Alvin Toffler, the recently deceased futurist who authored the bestselling book Future Shock, is credited with coining that term. As Toffler defined it, it’s the psychological reaction to too much change over a short period of time. The mind protects itself by effectively putting on blinders to block out the change it’s not yet ready to accommodate.
Not long after Future Shock was published in 1970, a Los Angeles aerospace engineer had a brainstorm while stuck in that city’s infamous traffic congestion. What if companies could set up satellite offices connected with data lines in communities where workers live so they can avoid getting on the freeway each workday, Jack Nilles thought. With that, Nilles conceived of a novel transportation demand technique — what he was to call “telecommuting” — to take the place of vehicular commuting to jobs that continues to plague L.A. and other large metro areas today. The idea didn’t catch on right away. Nilles attributed it to societal shock to the revolutionary notion that people could avoid commuting daily to an office distant from their home communities. After all, people “go to” work, don’t they? How could that be possible?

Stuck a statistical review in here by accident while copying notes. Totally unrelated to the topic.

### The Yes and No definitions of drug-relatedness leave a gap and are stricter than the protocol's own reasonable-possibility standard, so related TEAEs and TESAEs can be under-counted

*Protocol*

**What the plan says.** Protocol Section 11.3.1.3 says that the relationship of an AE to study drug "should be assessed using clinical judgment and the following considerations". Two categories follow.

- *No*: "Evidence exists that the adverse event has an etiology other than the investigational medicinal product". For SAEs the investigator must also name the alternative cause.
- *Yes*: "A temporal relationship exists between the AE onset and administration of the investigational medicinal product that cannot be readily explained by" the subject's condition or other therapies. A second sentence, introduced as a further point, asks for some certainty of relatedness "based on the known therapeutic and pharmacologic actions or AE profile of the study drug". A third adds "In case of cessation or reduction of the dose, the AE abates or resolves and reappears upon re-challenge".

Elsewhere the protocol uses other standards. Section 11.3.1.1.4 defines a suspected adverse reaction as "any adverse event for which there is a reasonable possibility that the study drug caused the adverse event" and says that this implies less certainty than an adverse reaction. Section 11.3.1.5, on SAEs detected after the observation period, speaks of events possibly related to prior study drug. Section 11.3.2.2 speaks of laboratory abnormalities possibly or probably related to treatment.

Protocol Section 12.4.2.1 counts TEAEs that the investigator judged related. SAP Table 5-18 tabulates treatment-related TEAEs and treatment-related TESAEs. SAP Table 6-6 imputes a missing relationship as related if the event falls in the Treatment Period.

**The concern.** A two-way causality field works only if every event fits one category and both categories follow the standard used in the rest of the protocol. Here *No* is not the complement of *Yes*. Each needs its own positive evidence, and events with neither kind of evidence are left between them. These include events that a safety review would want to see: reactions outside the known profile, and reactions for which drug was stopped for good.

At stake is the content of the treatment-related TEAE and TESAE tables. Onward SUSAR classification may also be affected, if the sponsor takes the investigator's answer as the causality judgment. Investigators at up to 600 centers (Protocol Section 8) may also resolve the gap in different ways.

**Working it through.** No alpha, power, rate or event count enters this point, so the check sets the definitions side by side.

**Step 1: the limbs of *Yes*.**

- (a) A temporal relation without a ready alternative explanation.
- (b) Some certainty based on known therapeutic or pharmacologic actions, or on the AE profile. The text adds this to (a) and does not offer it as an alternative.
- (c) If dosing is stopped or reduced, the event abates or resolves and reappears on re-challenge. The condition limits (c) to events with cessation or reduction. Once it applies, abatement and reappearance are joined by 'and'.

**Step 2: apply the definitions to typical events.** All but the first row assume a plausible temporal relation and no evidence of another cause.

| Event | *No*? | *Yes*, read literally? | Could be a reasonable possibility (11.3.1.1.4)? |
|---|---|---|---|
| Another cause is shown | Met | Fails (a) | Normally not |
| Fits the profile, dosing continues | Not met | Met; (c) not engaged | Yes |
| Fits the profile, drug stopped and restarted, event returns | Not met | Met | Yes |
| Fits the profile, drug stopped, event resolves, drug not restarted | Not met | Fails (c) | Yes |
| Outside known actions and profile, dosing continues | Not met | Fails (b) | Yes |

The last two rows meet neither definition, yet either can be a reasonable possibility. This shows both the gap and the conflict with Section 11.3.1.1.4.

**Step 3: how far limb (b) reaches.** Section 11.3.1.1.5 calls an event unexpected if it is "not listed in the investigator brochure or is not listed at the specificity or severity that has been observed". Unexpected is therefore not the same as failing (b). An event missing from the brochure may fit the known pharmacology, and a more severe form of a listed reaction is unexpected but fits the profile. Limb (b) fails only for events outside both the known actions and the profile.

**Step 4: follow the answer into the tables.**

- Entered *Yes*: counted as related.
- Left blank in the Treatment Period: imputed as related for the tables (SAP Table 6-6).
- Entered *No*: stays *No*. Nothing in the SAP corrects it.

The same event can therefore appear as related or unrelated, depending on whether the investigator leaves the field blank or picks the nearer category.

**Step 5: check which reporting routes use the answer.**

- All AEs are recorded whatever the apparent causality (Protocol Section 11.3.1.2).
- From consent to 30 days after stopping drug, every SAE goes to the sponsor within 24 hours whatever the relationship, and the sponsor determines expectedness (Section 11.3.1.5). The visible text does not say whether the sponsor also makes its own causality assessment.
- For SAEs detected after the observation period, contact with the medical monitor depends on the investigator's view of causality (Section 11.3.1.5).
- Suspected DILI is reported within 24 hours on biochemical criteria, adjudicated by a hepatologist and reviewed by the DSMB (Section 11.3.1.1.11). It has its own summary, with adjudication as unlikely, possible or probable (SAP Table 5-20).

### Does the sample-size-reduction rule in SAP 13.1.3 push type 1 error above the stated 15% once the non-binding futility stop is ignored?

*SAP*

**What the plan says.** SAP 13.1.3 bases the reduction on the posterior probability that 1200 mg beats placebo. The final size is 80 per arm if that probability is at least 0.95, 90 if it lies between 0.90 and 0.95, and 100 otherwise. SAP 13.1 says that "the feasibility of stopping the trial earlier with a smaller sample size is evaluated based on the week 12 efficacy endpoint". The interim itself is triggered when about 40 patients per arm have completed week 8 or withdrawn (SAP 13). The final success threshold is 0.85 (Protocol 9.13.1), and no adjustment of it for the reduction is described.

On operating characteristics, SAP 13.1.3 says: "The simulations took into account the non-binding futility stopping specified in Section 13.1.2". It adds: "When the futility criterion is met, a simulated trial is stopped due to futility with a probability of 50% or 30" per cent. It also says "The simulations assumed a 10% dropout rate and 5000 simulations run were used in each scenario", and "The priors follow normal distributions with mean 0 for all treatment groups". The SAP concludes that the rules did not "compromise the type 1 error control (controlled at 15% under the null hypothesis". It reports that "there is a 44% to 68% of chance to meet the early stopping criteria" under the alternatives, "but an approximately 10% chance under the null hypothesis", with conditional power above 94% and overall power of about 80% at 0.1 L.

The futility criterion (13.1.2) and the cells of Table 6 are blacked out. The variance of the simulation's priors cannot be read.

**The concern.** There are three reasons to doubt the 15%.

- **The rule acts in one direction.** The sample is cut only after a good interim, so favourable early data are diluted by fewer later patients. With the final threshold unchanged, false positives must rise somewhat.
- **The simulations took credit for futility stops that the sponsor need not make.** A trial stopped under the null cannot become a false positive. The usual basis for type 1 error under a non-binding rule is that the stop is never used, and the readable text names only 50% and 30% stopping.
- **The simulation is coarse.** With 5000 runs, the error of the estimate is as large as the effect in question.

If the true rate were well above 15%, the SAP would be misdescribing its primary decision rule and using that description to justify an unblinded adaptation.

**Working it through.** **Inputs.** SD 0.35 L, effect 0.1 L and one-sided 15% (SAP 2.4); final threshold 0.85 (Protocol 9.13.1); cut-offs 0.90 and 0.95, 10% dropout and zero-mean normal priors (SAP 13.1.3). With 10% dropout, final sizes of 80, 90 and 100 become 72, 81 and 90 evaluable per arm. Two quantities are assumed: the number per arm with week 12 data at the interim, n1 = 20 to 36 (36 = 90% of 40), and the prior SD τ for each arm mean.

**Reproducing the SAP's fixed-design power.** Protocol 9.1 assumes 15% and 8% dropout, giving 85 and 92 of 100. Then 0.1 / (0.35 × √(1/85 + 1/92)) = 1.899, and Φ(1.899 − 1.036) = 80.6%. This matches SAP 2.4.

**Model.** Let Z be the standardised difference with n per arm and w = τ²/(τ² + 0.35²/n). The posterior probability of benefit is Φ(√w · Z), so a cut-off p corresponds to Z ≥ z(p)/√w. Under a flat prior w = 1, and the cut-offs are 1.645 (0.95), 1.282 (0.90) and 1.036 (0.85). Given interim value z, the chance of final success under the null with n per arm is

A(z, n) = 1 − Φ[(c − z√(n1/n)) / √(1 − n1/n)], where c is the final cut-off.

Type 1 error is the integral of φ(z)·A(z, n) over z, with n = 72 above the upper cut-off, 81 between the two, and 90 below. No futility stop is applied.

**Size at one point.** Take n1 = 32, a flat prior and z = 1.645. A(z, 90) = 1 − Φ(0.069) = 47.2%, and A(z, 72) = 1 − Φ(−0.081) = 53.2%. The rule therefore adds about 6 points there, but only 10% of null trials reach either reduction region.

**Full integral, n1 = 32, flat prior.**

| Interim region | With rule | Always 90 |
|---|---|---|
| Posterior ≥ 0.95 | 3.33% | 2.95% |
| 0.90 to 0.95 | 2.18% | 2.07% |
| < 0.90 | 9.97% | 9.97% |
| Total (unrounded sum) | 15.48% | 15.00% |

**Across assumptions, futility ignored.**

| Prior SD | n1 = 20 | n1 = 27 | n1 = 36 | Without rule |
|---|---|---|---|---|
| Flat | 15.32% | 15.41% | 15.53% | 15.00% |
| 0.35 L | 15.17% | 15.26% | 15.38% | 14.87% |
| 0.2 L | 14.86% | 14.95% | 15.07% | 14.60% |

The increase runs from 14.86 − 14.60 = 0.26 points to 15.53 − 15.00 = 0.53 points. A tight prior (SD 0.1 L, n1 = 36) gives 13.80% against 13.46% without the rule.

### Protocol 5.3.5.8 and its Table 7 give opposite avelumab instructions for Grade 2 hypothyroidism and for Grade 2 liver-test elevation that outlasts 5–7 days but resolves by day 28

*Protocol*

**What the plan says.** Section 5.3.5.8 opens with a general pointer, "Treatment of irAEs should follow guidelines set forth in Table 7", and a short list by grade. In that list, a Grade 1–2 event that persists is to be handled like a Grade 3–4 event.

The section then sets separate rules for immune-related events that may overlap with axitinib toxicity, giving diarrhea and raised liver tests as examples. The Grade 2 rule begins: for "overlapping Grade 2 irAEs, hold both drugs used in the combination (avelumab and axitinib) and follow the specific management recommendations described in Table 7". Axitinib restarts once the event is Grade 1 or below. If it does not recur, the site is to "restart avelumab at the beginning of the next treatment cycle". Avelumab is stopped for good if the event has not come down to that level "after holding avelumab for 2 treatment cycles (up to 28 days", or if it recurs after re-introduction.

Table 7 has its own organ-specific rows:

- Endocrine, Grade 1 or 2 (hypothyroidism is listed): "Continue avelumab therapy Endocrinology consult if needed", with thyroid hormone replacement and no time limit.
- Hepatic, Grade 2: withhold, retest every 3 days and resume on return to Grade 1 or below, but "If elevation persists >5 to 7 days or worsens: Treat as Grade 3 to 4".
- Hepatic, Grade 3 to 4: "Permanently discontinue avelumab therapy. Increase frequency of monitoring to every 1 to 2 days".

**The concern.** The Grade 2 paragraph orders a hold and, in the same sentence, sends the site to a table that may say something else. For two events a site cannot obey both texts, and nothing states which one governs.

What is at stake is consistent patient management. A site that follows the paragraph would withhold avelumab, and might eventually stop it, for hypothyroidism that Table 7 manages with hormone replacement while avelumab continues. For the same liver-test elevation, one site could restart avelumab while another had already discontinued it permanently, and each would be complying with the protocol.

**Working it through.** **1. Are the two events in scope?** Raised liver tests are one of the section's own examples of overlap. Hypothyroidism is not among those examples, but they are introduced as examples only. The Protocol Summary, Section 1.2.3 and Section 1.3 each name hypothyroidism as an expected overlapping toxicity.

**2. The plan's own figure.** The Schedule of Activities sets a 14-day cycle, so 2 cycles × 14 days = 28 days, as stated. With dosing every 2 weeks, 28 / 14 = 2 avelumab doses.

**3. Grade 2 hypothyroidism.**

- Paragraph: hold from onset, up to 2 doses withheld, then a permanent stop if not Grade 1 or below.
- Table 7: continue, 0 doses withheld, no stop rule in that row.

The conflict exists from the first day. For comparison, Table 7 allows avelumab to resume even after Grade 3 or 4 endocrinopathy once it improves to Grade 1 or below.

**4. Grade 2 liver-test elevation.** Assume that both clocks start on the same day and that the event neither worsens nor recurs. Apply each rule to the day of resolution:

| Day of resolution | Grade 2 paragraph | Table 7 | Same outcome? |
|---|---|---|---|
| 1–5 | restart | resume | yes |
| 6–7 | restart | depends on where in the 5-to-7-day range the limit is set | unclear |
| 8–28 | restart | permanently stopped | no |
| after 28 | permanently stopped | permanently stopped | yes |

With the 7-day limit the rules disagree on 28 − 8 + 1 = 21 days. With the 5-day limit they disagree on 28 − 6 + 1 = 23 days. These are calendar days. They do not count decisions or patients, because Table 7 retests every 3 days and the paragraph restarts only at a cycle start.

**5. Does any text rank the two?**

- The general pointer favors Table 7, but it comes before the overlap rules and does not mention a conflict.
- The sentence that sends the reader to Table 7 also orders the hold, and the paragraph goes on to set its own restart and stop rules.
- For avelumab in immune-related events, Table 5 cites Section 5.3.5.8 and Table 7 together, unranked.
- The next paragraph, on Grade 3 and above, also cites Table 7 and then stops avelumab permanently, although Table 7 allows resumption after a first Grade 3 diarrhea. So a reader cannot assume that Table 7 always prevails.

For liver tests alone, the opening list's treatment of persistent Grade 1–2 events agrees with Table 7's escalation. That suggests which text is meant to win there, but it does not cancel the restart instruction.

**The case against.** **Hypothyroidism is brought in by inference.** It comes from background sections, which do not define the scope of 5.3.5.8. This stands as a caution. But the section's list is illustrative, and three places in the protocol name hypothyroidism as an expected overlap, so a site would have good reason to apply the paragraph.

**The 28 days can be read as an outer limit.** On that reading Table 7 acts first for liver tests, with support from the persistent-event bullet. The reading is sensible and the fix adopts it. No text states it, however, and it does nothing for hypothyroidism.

Today, nearly a half century later, that future shock not only continues but has intensified with the advances in information and communications technology (ICT). Many of those innovations were hatched in Silicon Valley and make it possible to perform knowledge work in the satellite offices envisioned by Nilles but also in home offices, libraries, coffeehouses and virtually anyplace with good Internet connectivity. Still, Silicon Valley companies like Google, Apple and Facebook continue to insist everyone show up at their corporate mega campuses each workday. The rationale is it’s necessary to have staff co-located in order to collaborate. It stems from Silicon Valley’s founding as a technology manufacturing center where people worked in “plants” operated by Hewlett Packard, Intel and Apple Computer.
That’s less the case now with nearly all manufacturing offshored and the aforementioned advances in ICT that facilitate both real time and non real time collaboration. Ideas can occur and be exchanged with colleagues whenever and wherever they germinate. The “everyone must be on campus in order to collaborate” rationalization is a symptom of future shock. Ironically manifesting in Silicon Valley of all places.